Southwest Airlines announces new flexible fare levels

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Are cheap fares gone forever? One industry expert says no

While U.S. airlines try to get the White House to lift its mask mandate for travelers, Southwest Airlines has decided to adjust its flight prices. With the weather turning warm and people wanting to break out of the winter doldrums, the low-cost airline – and traveler favorite – has announced a new fare that offers some new twists and might force other airlines to play catch-up.

The biggest benefits in Southwest’s new fare – Wanna Get Away Plus – include allowing customers to make a one-time transfer of eligible unused flight credit to a new traveler for future use, adding options for same-day confirmed change/same-day standby, and providing eight times more Rapid Rewards points.

To raise the bar even further, Southwest is giving its other fares some added advantages too. For example, Anytime fares will gain EarlyBird Check-In, Priority Lane, and Express Lane benefits. Tier Members (A-List /A-List Preferred Customers) will also now receive same-day confirmed change in addition to same-day standby.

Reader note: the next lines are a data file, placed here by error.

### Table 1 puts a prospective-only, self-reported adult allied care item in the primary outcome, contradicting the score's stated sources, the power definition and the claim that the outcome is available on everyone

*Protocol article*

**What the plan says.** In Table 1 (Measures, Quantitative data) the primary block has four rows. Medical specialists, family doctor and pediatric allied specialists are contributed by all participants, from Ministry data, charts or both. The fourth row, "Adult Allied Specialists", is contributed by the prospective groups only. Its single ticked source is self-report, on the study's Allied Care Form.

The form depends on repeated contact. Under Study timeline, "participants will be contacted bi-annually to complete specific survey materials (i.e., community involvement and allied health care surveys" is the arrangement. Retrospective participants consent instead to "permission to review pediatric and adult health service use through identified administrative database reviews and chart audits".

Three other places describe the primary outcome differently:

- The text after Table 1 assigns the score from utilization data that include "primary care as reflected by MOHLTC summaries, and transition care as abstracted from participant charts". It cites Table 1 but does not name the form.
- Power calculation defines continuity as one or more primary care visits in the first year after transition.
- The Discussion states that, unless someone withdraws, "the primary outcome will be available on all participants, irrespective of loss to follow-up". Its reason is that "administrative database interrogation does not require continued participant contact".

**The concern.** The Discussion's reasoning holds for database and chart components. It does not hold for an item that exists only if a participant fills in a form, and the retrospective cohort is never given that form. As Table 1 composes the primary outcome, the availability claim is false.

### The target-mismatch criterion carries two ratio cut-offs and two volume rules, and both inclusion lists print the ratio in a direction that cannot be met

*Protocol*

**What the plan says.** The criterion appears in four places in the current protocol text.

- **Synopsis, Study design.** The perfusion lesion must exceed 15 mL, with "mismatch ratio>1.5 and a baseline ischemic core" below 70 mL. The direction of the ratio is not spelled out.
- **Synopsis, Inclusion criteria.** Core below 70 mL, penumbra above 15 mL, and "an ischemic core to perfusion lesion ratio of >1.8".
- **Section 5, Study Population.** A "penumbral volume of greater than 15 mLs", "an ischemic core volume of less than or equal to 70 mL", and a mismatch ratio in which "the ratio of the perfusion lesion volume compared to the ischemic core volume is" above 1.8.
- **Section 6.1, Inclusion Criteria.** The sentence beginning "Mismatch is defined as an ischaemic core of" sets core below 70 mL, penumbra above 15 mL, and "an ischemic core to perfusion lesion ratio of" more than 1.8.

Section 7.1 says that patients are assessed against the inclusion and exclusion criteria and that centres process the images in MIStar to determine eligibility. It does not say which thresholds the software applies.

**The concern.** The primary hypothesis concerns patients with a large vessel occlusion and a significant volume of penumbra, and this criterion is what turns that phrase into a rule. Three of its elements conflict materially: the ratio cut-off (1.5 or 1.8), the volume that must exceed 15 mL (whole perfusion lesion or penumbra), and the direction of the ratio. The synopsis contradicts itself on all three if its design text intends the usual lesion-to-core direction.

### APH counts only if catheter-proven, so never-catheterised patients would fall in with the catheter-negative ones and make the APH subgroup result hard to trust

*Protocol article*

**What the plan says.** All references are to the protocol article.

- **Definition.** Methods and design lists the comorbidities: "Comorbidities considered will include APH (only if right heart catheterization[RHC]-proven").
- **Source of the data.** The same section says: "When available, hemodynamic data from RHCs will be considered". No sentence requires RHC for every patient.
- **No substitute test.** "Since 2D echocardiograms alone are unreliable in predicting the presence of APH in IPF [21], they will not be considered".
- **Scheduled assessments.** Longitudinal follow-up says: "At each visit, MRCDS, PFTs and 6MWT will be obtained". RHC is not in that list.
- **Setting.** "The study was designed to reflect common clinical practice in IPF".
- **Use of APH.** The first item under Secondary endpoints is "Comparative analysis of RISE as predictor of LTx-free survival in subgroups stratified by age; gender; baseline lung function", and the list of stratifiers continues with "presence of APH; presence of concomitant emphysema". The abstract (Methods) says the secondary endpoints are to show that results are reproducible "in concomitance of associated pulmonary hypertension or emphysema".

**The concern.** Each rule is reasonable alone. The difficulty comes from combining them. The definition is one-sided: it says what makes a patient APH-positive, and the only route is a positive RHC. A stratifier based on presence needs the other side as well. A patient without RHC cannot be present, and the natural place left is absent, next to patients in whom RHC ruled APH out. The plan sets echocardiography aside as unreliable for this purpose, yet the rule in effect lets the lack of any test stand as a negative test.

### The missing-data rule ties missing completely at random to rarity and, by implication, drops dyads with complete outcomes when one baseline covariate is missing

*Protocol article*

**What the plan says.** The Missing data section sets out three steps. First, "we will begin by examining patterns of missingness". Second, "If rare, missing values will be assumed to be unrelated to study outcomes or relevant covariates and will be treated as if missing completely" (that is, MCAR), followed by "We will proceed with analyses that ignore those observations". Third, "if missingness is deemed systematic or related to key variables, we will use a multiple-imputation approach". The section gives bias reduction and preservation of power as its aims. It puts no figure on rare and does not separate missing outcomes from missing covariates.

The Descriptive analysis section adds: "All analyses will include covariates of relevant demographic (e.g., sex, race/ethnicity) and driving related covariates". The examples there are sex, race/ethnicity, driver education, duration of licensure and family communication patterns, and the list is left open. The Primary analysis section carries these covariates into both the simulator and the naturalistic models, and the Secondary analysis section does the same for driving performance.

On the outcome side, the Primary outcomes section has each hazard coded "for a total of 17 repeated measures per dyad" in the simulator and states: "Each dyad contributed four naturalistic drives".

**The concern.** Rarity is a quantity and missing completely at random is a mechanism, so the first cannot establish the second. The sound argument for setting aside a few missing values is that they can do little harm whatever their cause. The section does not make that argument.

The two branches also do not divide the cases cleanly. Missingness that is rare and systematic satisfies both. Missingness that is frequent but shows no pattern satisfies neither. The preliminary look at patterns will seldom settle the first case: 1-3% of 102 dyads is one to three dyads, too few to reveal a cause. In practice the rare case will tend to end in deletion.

“All of our competitors – and I mean all – went down the path of stripping away features [during the pandemic], and then, spun them back,” said Andrew Watterson, Southwest's executive vice president and chief commercial officer. “We’re not taking anything away.”

The new fares will become available sometime in late Spring 2022.

Airfares continue going up

The golden age of low fares that travelers have had their pick of over the last year or so is not over, but airfare prices are likely going up, says Scott Keyes of Scott’s Cheap Flights. Keyes predicts that average fares will rise at least 10%, but he told ConsumerAffairs that it will have little bearing on what you’ll pay for your next flight.

What does that mean? Keyes said if you look at flight prices now compared to the past 10 years, a modest 10% upswing will barely be felt. Airfares are currently up 12% over the past two years, but they’re down 40% over the past ten years.

Keyes notes that "average” fares are only interesting from an academic perspective and that they tell the consumer absolutely nothing about what they should expect to pay for their next flight.

“October is cheaper on average, but who cares? September is cheaper for what you would actually pay. This is the first problem with average fares: when the person sitting next to you overpaid for their ticket, that pushes up the average fare but doesn’t change anything about what you paid.

“That’s because of one immutable fact: you can't book average fares. You can only book *available* fares. The question is less ‘are average fares going up or down?’ and more ‘are cheap flights still popping up?’” Keyes said.

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